More organisations are employing ex-offenders than ever before. Here's how your human resource department can do it.

Ex-offenders are often overlooked for roles because of their past. Bias and discrimination against ex-offenders is all too common in the workplace, with a study highlighting that 75 percent of employers admit that if a previous conviction was discovered after conducting a background check, it would impact their decision and would likely choose a candidate without a criminal record.

 

 

Many organisations struggle to fill vacancies due to skill shortages. Ex-offenders and prisoners have many skills and qualifications that can provide huge benefits to organisations. Prisoners often learn many real life skills during their sentence, and are keen to utilise these skills once their sentence is over.

Background checks and screening applicants are an essential part of every human resource's recruitment process. After a pre-employment check is conducted and a criminal record is discovered, it is important to have a HR process in place for those previous offenders in order to vet them appropriately.

Contents:

  • Criminal record checks
  • When should you conduct a criminal record check?
  • Early Background Checks
  • Thinking outside of the box
  • Considering an ex-offender for employment risk assessment
  • How to conduct a the risk assessment
  • Employing ex-offenders and performance management

 

Criminal record checks

Background checks and screening can reveal that an applicant is an ex-offender. In this instance, it's usually necessary to conduct a criminal check in order to assess the risk to your organisation and workforce.

Employers can gain the information they may require in one of two ways. It is important to note that an applicant who is an ex-offender does not have to disclose information regarding their criminal record or any convictions if the employer has not formally asked them to. Disclosure can come willingly from the applicant themselves, but there is no requirement to disclose any information. It is the employer's job to ask for any relevant information regarding previous convictions during recruitment.

There is a line that employer's must toe when it comes to criminal records checks, however. Employers should only conduct criminal record checks if necessary. A criminal record check is a secondary check following a pre-employment check, if it has shown that the applicant has a criminal record.

 

When should you conduct a criminal record check?

In the employment practices code, it states that employer should 'only carry out pre-employment checks on an applicant at as late a stage as is practicable in the recruitment process'. This is to ensure that applicants from former offenders are given as fair a chance as other candidates, to reduce the risk of bias in the recruitment and hiring process.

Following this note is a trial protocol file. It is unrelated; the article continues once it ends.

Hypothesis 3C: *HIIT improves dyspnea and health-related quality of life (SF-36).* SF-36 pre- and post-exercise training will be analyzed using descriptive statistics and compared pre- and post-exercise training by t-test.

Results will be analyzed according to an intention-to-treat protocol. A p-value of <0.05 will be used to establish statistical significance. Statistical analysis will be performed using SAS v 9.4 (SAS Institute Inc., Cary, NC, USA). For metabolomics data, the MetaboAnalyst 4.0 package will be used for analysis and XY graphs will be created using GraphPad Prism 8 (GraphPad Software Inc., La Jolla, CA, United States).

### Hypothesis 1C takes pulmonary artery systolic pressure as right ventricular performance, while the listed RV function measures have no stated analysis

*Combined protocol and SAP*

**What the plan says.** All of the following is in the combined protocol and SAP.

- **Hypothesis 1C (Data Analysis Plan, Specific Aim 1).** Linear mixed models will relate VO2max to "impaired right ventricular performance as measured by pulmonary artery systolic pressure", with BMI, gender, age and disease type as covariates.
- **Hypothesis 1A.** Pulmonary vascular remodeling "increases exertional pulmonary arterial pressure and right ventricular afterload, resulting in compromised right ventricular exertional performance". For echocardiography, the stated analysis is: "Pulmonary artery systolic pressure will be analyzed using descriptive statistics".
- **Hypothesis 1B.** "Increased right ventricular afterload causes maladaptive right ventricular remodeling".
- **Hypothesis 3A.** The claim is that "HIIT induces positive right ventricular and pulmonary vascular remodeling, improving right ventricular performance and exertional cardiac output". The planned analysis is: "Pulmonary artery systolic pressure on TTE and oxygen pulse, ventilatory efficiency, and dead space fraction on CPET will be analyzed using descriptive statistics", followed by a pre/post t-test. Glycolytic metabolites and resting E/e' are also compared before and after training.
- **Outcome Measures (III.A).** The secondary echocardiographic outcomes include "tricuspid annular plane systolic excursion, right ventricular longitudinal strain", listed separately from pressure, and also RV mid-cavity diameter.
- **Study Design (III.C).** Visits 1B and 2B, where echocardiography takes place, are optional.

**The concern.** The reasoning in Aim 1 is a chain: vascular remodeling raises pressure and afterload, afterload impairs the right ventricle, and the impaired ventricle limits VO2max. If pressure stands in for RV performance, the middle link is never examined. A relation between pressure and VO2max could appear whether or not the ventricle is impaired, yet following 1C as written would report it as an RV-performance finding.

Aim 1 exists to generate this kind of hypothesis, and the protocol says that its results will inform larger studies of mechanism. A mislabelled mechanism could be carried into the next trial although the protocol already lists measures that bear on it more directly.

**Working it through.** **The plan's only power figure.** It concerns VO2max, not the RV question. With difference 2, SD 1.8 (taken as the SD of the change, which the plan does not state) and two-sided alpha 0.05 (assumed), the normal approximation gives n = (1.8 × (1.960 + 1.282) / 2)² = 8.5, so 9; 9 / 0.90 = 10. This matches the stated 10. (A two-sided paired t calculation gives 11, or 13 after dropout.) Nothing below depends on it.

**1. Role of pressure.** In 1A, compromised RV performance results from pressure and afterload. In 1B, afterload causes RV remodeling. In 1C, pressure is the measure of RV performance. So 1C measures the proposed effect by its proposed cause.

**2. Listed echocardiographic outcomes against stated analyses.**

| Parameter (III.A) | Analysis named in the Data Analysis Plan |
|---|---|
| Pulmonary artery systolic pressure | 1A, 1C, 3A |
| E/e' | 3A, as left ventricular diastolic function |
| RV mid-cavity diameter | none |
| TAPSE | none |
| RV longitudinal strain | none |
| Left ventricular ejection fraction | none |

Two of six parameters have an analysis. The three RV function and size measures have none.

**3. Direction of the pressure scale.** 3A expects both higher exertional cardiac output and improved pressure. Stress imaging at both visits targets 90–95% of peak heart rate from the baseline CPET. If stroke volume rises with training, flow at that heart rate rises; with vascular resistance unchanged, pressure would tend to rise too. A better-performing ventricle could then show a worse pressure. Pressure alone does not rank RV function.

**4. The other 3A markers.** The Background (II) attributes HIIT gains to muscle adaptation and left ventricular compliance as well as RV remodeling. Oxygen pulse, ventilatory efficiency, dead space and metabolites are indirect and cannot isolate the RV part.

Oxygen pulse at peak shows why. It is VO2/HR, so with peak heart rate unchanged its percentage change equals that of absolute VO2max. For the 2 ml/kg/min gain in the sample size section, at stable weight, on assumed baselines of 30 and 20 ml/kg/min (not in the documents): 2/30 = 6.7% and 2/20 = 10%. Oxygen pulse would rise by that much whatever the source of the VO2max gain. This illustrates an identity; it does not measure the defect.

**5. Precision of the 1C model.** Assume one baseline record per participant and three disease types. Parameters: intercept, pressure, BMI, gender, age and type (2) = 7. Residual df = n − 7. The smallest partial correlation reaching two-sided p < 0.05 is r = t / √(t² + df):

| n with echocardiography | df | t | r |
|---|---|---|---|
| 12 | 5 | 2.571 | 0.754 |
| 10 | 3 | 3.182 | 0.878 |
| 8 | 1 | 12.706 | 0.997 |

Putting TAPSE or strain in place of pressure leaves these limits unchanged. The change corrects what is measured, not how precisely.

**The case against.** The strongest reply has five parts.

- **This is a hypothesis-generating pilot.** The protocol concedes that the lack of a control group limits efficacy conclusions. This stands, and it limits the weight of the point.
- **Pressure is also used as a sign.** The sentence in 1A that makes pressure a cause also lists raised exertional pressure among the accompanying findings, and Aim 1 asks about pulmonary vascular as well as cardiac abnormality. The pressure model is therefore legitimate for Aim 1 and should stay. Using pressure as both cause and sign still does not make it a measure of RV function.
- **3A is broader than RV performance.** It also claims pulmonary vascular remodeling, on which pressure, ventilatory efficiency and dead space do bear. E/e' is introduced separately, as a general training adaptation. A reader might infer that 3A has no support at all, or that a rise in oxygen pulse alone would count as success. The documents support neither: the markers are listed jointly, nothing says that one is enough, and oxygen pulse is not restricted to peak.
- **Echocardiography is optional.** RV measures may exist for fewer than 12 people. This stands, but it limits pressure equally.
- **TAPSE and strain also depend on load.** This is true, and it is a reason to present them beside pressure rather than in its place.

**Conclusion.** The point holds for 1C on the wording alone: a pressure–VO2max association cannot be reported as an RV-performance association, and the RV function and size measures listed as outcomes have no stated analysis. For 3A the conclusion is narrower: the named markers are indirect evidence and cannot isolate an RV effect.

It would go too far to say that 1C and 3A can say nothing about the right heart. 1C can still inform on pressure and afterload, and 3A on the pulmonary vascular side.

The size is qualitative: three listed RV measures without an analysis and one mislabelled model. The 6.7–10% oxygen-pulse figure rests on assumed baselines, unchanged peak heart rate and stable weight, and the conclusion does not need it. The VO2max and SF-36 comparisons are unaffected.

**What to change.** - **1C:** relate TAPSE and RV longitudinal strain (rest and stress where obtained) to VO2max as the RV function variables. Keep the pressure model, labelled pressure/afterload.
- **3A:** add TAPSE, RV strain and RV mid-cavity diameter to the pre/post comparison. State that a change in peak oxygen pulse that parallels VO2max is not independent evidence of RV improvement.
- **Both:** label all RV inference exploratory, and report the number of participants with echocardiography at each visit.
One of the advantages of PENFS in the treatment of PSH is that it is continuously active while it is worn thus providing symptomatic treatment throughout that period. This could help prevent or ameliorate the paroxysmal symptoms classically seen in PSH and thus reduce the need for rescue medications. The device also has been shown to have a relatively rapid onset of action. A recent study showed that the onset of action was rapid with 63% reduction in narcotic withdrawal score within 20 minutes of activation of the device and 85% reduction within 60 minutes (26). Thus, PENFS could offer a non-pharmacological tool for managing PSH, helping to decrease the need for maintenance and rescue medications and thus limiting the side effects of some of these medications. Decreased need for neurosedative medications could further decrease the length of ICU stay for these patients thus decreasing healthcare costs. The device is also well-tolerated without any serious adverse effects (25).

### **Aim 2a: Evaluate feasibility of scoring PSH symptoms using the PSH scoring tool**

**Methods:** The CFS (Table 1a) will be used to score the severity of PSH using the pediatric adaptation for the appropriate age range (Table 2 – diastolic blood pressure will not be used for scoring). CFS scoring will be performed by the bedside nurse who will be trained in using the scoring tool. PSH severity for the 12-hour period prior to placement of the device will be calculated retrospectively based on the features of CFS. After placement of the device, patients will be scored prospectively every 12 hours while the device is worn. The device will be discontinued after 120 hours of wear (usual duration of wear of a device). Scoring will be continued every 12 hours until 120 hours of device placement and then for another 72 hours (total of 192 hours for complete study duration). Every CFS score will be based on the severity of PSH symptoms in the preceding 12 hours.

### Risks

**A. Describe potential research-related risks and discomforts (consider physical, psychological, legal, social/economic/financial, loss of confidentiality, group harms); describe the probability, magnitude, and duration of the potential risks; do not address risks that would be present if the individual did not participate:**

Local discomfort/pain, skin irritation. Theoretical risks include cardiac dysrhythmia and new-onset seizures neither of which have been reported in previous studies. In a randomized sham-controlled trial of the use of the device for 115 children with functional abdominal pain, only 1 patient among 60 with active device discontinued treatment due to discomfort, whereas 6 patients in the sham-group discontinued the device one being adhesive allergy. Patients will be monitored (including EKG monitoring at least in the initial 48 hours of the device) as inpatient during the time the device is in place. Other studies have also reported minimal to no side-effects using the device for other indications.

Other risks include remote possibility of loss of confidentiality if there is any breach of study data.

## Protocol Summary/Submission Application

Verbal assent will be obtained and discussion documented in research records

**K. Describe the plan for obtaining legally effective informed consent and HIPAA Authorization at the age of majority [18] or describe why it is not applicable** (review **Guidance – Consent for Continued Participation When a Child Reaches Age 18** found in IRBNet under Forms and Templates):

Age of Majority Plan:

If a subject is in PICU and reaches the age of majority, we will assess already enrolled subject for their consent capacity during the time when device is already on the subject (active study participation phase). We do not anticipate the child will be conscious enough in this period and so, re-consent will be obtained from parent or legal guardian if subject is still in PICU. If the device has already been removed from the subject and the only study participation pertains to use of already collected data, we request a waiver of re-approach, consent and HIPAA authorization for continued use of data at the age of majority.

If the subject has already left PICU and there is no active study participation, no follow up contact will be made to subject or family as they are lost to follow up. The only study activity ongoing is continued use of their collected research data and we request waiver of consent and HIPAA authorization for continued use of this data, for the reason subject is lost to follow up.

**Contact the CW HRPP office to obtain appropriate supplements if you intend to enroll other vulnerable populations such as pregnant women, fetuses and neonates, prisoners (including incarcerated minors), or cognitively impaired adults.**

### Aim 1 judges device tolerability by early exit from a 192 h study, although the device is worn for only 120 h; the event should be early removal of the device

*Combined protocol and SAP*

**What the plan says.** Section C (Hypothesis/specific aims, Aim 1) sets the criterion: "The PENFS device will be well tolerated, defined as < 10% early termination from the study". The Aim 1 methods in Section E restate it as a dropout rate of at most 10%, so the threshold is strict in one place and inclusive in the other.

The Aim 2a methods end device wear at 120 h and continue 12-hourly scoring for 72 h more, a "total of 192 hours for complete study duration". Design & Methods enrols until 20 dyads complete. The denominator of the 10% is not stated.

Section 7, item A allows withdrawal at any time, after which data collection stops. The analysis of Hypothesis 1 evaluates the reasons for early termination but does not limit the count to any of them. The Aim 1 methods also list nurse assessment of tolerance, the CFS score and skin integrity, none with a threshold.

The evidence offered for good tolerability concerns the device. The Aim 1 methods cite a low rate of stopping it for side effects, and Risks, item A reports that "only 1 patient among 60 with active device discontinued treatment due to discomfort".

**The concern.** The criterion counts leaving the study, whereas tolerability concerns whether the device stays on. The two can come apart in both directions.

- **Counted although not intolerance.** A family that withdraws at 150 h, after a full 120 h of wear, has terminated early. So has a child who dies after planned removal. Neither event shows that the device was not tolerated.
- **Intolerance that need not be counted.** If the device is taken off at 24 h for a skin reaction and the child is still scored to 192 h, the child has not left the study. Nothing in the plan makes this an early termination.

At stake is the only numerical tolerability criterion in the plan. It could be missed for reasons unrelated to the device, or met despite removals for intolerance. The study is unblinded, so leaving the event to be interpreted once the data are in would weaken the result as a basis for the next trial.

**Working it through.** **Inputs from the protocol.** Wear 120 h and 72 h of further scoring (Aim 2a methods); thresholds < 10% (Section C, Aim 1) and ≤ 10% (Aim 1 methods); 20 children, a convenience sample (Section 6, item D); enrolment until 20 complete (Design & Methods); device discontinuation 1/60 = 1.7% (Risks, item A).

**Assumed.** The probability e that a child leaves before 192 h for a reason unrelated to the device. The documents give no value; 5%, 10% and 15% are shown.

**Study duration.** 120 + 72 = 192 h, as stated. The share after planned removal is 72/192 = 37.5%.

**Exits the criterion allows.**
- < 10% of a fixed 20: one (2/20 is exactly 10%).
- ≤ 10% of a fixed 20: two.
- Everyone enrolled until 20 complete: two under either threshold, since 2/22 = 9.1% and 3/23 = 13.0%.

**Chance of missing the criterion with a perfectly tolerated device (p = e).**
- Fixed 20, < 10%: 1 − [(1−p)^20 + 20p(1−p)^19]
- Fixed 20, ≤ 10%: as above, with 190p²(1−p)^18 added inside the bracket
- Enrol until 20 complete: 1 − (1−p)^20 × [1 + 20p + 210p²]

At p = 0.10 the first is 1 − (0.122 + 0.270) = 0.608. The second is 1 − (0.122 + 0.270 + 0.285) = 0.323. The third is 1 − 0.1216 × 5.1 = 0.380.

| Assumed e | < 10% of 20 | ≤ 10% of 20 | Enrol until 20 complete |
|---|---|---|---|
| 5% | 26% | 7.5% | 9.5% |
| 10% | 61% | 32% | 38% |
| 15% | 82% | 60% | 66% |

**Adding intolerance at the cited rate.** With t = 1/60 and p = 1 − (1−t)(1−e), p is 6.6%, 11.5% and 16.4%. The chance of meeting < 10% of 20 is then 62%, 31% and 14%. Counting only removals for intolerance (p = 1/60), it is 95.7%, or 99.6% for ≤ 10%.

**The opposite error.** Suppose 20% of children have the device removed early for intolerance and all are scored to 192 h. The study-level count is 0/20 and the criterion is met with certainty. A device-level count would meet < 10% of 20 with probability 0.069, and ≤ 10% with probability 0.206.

It is important for human resource departments to decide at what point you should be conducting a background check during recruitment. If done too early on, you may end up with a lot of sensitive data about candidates that didn't make past the first round of the hiring process.

Instead, conduct background checks and verify them after a conditional offer has been made. Screening a candidate this way will allow recruiters to focus fairly on experience, skills and qualifications of this person.

 

Early Background Checks

Depending on the job, it may be a necessity that you perform and background check before offering any form of employment. When a job involves working with children or vulnerable adults, an organisation may want to perform a screening at the start of the hiring process.

There is an exception made for ex-offenders who have a conviction that has led to them being barred from regulated activity with children or vulnerable adults. As an employer, you must not legally recruit the individual and are allowed to refuse them employment.

 

Think outside of the box

As human resources, our job is to ensure that all employees are treated equally. This is the same for applicants throughout the recruitment and hiring process. More and more HR managers are starting to align with the international campaign ban the box, that has set out to remove criminal record disclosure tick boxes for job applications.

This is is an effort to reduce discrimination and bias that ex-offenders often fall victim to. This is considered best practise by many organisations now, as it provides an even playing field for all applicants. Employment is essential for people who have just been released from prison and have previous convictions, as it prevents them from re-offending.